Today is the anniversary of the Poetry Out Loud Competition. A year ago, today, I was introduced to one of my all-time favorite poems. Maybe the themes of acceptable variation and beautiful imperfection make it feel relevant now. Maybe it’s just the concept of spring in Paris on a day with a low of 20 below. Regardless, I first heard “Monet Refuses the Operation” performed by Lauren Haiar, who is now a two-time state champion. The poem is beautiful, but in the context of the project I’m doing on cultural acceptability of blindness and Eli Clare’s novel, it is deeply appropriate.
“Monet Refuses the Operation” by Lisel Mueller
Doctor, you say there are no haloes
around the streetlights in Paris
and what I see is an aberration
caused by old age, an affliction.
I tell you it has taken me all my life
to arrive at the vision of gas lamps as angels,
to soften and blur and finally banish
the edges you regret I don’t see,
to learn that the line I called the horizon
does not exist and sky and water,
so long apart, are the same state of being.
Fifty-four years before I could see
Rouen cathedral is built of parallel shafts of sun,
and now you want to restore
my youthful errors: fixed
notions of top and bottom,
the illusion of three-dimensional space,
wisteria separate from the bridge it covers.
What can I say to convince you
the Houses of Parliament dissolve
night after night to become
the fluid dream of the Thames?
I will not return to a universe
of objects that don’t know each other,
As if islands were not the lost children
of one great continent. The world
is flux, and light becomes what it touches,
becomes water, lilies on water,
above and below water,
becomes lilac and mauve and yellow
And white and cerulean lamps,
small fists passing sunlight
so quickly to one another
that it would take long, streaming hair
inside my brush to catch it.
To paint the speed of light!
Our weighted shapes, these verticals,
burn to mix with air
And change our bones, skin, clothes
to gases. Doctor,
if only you could see
how heaven pulls earth into its arms
And how infinitely the heart expands
to claim this world, blue vapor without end.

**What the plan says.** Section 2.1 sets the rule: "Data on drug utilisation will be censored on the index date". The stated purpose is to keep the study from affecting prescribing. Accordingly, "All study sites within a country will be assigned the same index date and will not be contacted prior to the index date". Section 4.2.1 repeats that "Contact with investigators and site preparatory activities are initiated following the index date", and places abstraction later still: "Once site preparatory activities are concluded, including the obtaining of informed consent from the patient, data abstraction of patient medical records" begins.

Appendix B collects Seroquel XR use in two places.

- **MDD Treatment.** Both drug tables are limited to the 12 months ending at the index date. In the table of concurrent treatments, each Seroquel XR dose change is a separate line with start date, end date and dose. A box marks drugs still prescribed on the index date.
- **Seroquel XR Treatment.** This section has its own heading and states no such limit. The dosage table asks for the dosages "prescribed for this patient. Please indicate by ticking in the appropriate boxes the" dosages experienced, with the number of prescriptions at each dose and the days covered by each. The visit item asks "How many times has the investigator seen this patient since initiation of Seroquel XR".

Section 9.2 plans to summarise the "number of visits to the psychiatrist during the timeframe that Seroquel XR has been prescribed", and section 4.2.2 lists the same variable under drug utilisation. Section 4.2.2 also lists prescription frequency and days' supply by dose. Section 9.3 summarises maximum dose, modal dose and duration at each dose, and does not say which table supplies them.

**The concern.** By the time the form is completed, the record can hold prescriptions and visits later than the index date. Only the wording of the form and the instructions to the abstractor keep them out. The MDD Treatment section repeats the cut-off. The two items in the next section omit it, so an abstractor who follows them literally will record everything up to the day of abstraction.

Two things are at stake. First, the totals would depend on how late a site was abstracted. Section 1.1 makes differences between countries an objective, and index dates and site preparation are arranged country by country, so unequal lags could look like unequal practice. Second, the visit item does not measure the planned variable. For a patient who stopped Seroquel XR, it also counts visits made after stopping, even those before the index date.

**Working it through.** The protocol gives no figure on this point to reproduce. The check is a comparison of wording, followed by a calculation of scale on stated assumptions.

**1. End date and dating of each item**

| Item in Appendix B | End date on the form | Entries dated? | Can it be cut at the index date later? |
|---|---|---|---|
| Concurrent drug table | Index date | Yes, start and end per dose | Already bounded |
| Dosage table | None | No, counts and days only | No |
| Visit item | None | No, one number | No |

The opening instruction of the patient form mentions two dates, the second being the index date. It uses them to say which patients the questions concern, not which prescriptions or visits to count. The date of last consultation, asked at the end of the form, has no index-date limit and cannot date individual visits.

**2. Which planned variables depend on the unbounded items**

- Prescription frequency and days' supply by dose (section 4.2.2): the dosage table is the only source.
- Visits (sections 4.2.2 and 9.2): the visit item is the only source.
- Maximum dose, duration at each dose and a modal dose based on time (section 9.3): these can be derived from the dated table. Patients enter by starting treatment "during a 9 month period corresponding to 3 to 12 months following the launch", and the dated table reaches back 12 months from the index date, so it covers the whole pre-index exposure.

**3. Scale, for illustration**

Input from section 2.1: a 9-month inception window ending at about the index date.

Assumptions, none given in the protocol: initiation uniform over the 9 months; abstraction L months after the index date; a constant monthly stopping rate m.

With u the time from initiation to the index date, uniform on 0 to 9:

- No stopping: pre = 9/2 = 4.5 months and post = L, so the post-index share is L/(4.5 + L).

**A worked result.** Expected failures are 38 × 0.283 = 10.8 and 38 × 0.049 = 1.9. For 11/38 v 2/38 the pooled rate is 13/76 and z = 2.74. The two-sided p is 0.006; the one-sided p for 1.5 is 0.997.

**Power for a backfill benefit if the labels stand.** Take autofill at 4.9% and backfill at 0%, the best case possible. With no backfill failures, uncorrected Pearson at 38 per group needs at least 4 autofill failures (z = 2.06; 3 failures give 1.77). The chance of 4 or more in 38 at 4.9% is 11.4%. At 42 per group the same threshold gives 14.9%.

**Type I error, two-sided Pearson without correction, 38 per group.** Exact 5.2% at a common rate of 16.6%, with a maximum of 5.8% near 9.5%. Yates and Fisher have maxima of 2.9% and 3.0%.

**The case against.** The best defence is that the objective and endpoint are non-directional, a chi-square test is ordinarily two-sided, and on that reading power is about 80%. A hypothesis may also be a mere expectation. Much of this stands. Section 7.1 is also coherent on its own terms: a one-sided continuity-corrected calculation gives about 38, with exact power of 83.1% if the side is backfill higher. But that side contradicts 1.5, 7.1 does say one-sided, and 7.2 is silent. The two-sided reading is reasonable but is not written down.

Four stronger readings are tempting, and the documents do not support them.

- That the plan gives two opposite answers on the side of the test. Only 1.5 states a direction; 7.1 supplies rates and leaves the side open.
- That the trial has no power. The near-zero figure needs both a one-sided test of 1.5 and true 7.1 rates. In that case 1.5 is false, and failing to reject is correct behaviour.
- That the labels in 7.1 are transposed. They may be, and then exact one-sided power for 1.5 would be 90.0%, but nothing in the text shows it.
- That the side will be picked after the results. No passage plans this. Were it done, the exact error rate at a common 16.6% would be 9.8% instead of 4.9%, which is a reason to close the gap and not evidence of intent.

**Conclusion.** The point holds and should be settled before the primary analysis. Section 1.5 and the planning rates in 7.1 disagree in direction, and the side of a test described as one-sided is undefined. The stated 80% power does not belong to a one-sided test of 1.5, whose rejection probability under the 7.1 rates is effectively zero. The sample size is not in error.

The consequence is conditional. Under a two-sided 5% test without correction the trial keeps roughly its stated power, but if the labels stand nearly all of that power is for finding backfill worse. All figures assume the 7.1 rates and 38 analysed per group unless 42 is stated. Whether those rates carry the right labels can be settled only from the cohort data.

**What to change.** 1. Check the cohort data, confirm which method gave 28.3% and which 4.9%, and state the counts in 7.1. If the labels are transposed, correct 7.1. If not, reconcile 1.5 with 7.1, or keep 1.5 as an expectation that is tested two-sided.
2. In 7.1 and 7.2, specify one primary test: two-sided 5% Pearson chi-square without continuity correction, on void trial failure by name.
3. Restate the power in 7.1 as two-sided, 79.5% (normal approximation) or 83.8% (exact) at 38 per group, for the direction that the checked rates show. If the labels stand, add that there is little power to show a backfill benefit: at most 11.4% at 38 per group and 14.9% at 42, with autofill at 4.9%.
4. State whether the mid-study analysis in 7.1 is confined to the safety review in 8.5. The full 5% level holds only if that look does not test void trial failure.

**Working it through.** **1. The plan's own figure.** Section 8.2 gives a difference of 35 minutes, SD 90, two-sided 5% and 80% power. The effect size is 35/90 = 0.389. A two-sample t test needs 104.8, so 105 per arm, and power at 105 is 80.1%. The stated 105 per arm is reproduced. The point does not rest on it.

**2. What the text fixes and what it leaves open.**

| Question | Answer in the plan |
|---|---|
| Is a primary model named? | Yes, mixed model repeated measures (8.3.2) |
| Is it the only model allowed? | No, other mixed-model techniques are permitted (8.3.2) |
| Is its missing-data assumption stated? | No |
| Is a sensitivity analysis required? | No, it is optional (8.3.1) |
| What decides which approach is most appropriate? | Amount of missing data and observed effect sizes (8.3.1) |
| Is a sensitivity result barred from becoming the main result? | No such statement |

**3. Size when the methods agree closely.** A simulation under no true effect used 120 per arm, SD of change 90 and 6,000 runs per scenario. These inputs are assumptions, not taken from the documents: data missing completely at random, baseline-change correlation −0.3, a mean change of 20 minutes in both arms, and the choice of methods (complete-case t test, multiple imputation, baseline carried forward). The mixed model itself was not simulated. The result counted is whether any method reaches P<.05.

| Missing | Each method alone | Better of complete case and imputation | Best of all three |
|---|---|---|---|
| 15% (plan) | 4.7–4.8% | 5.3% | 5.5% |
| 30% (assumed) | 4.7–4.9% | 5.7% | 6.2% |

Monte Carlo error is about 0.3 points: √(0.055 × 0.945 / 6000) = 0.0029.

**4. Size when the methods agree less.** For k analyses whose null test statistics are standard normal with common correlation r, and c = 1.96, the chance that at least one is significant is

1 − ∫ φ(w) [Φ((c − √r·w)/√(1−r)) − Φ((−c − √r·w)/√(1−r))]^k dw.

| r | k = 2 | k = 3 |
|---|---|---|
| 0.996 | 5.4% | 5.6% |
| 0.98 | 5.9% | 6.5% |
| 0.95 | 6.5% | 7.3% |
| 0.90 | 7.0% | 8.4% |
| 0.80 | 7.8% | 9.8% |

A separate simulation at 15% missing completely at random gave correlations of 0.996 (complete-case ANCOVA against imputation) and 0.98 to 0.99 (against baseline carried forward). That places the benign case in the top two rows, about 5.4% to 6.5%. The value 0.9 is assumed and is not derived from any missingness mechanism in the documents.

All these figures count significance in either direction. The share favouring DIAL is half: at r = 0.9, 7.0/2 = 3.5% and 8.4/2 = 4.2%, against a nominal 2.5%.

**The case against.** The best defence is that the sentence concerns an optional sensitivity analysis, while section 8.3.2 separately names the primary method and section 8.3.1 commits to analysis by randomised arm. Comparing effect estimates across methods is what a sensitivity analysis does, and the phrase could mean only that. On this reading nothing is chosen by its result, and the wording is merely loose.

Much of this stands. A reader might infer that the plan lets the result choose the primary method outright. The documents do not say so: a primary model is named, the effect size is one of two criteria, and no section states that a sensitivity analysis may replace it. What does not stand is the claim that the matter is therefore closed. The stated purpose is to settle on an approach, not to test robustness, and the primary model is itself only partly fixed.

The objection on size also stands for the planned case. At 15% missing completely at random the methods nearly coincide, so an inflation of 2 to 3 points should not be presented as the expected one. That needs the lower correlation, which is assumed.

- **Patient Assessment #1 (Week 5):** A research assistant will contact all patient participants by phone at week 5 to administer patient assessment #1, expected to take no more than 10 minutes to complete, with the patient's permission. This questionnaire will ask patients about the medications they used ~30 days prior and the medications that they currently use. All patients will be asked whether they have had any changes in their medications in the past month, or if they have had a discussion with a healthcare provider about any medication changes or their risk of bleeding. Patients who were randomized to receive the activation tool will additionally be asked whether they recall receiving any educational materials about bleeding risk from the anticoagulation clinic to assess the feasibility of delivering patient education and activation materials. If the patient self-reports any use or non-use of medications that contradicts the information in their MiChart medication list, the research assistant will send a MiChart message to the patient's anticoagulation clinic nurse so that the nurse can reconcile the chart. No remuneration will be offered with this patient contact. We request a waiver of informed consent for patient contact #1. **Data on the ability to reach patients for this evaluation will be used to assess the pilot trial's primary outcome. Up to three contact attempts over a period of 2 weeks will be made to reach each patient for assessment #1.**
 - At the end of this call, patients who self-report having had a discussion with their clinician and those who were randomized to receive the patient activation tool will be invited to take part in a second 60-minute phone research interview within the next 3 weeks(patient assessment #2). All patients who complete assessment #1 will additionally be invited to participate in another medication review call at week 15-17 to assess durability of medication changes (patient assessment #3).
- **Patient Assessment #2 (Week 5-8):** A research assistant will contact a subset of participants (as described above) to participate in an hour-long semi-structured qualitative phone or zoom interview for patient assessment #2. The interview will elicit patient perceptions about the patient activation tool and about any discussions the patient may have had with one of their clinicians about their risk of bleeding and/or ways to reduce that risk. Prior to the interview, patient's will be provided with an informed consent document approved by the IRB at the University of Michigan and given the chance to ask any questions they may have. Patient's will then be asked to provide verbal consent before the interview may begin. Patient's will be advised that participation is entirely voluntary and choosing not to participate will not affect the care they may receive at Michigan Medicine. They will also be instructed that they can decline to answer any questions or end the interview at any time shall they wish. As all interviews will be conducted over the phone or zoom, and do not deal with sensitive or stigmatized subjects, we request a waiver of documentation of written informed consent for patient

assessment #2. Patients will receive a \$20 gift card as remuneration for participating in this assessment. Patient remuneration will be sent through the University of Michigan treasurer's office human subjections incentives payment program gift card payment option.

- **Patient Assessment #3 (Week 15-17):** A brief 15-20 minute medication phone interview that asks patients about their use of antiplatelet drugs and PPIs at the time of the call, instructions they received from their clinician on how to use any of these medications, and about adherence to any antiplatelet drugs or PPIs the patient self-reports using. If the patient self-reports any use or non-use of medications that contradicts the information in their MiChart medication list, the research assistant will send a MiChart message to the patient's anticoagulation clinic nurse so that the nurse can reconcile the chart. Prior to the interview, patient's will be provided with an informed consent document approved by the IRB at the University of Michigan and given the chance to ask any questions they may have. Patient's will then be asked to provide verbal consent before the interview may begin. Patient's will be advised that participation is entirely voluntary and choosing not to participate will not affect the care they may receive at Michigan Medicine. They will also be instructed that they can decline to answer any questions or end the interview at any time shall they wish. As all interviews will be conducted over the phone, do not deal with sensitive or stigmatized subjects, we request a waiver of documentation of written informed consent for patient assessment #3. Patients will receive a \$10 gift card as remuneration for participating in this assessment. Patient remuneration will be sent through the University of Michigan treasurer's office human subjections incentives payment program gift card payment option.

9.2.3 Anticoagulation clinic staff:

This poem is based on historical fact. Monet refused the operation to remove his cataracts. He produced some of his best-known pieces during this time. This is cure culture in poetry. Imagine the exasperation of Monsieur Monet’s doctor: No, Monet, the street lamps do not have haloes. You are old and the cataracts have affected your vision. We must remove them at once! Monet, fearing the operation, said: “I prefer to make the most of my poor sight, and even give up painting if necessary, but at least be able to see a little of these things that I love” (Gruener 254).
Although Monet eventually did undergo the operation, and after much trial and error, return his vision to ‘normal,’ who is to say that his paintings from the pre-operative period aren’t just as captivating as those after? There are countless artists who have dealt with vision issues: Honoré Daumier and Mary Cassatt specifically were friends of Monet’s whose cataract operations had been unsuccessful (Gruener 254). After Monet’s vision was restored, he is said to have shredded canvases from before the operation and edited others. I wonder what we’re left with. How much of Monet’s way of seeing is lost because he felt it wasn’t worth sharing? My heart expands to wonder what a world without fixed notions of top and bottom, seeing and not seeing, disability and ability, would look like.
Gruener, Anna. “The effect of cataracts and cataract surgery on Claude Monet”British journal of
general practice : the journal of the Royal College of General Practitioners vol. 65,634 (2015): 254-5.
Mueller, Lisel. “Monet Refuses the Operation by Lisel Mueller.” Poetry Foundation, Poetry